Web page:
Look south from Bennett Avenue, the bi-level main street of Cripple Creek, Colorado, across Poverty Gulch (once lined by the saloons and brothels of Myers Avenue), and there it sits, like the citadel of the Ice King.
At 9,494 feet (2,894 m.), the early February winds are still cutting and only the lengthening day suggests any turn toward spring. M. and I, plus my Pagan cousin and her partner, fortified ourselves with food and drink in a crowded restaurant and then zipped up all zippers and headed for the Ice Castle at our designated 6 p.m. entrance time.The restaurant’s Facebook page said that they were so busy with Ice Castle visitors that they were not taking reservations, but we snagged a table by showing up at 4:30, ahead of the dinner … Continue reading
This castle is a commercial venture. I had seen earlier versions in the ski town of Silverthorne in the 20-teens,and thought it would be cool-no-pun-intended to visit, but I was always on my way to or from somewhere else. Now we had our chance at Candlemas season. I like it when the Sacred Wheel matches up with popular activities, even when the coincidence is not planned.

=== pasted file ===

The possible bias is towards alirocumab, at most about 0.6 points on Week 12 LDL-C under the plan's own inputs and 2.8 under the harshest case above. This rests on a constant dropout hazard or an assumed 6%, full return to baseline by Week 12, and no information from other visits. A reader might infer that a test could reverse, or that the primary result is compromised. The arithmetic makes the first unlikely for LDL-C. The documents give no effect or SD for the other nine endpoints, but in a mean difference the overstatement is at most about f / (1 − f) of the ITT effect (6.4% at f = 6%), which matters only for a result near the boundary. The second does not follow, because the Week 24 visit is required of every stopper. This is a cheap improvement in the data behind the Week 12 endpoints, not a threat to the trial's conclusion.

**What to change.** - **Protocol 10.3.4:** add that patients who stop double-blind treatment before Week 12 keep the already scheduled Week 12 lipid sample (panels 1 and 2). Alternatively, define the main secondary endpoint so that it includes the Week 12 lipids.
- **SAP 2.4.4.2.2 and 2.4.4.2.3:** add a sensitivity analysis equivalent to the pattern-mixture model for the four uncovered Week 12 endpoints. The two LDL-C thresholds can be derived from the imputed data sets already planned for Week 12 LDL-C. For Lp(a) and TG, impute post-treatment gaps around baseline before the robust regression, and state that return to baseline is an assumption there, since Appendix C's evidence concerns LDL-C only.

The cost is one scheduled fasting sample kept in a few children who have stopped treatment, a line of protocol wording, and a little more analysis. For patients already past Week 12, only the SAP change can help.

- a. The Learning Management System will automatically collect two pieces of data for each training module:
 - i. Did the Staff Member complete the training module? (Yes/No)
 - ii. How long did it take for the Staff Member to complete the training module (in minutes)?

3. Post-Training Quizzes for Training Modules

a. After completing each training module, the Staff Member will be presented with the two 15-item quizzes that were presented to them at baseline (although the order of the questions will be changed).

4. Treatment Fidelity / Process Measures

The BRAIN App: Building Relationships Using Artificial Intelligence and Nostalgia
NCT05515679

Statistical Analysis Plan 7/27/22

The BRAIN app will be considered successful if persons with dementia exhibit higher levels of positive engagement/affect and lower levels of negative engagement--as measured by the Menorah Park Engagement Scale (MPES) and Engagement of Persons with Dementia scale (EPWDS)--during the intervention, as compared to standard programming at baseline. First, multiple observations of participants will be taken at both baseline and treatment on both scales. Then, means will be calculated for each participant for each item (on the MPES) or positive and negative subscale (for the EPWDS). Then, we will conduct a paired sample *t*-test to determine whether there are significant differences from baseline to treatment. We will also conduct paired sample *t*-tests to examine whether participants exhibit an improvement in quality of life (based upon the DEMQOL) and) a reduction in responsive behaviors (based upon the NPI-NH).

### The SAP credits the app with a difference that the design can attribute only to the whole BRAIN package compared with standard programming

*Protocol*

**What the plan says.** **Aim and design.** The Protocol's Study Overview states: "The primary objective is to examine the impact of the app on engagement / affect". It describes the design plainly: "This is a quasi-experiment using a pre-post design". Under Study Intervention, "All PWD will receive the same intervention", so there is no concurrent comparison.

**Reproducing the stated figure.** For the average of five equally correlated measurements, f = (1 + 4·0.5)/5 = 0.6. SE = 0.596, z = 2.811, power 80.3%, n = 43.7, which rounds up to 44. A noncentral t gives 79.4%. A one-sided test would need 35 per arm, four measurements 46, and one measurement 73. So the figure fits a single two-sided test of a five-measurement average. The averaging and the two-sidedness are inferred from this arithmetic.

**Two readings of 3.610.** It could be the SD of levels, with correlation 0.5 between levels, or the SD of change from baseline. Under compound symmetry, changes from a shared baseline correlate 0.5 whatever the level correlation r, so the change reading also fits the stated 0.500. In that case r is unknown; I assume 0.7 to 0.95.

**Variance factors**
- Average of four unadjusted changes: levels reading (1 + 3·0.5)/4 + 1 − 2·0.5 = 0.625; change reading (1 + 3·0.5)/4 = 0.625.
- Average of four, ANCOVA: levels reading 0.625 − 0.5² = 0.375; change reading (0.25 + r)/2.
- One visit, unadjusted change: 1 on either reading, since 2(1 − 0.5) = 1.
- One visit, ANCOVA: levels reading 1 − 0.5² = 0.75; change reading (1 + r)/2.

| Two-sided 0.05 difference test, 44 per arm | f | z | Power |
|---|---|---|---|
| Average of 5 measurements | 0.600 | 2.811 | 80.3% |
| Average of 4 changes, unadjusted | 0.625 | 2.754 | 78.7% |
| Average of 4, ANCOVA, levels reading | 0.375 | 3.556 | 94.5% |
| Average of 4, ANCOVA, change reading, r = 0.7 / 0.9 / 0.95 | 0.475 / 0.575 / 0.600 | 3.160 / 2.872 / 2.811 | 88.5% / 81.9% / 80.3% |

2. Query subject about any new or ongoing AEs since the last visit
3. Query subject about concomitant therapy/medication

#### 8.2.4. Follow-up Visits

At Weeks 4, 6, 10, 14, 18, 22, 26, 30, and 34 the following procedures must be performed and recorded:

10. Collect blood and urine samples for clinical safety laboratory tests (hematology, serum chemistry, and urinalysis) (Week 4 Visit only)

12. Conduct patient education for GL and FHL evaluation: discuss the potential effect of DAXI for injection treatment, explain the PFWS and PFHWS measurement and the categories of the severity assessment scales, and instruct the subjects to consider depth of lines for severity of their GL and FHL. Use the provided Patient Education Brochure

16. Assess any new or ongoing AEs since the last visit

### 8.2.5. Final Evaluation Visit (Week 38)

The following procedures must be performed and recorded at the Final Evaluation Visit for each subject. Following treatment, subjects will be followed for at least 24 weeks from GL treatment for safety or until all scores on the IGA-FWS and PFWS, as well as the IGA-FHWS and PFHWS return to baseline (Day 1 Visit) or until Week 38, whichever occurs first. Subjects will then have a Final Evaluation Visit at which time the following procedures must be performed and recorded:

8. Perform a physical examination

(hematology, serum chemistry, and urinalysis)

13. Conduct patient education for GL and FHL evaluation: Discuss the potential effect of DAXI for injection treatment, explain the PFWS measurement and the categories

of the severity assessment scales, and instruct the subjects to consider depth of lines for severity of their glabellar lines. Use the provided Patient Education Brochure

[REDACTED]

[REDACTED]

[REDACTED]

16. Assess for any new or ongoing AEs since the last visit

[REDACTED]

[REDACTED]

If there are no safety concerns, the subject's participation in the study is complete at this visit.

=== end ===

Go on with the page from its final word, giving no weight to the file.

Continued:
Daytime must be different, but at night the Ice Castle hits the same sort of Underworld vibe that I get sometimes in Taos at PASEO, the fall art festival, when clumps of dark-clad people walk dim Spanish colonial streets until suddenly illuminated by the flare of a flaming gate or a giant robot or an art work projected onto high adobe walls. (See “The Robot God and the Underworld Gate.”)
Cripple Creek is a small place, compared to its height c. 1900 when there were three railroads plus street cars and belching smokestacks. I walked Marco the dog around a little, strolling past some of the buildings I visited during a long-ago bout of ghost-hunting, back before the casinos came in. Those visits produced a little book, Ghost Tales of Cripple Creek, which in terms of copies sold is probably my biggest commercial success. Out of print now, but I see it is still on Amazon. The photo was taken from the driveway of astrologer Linda Goodman’s house.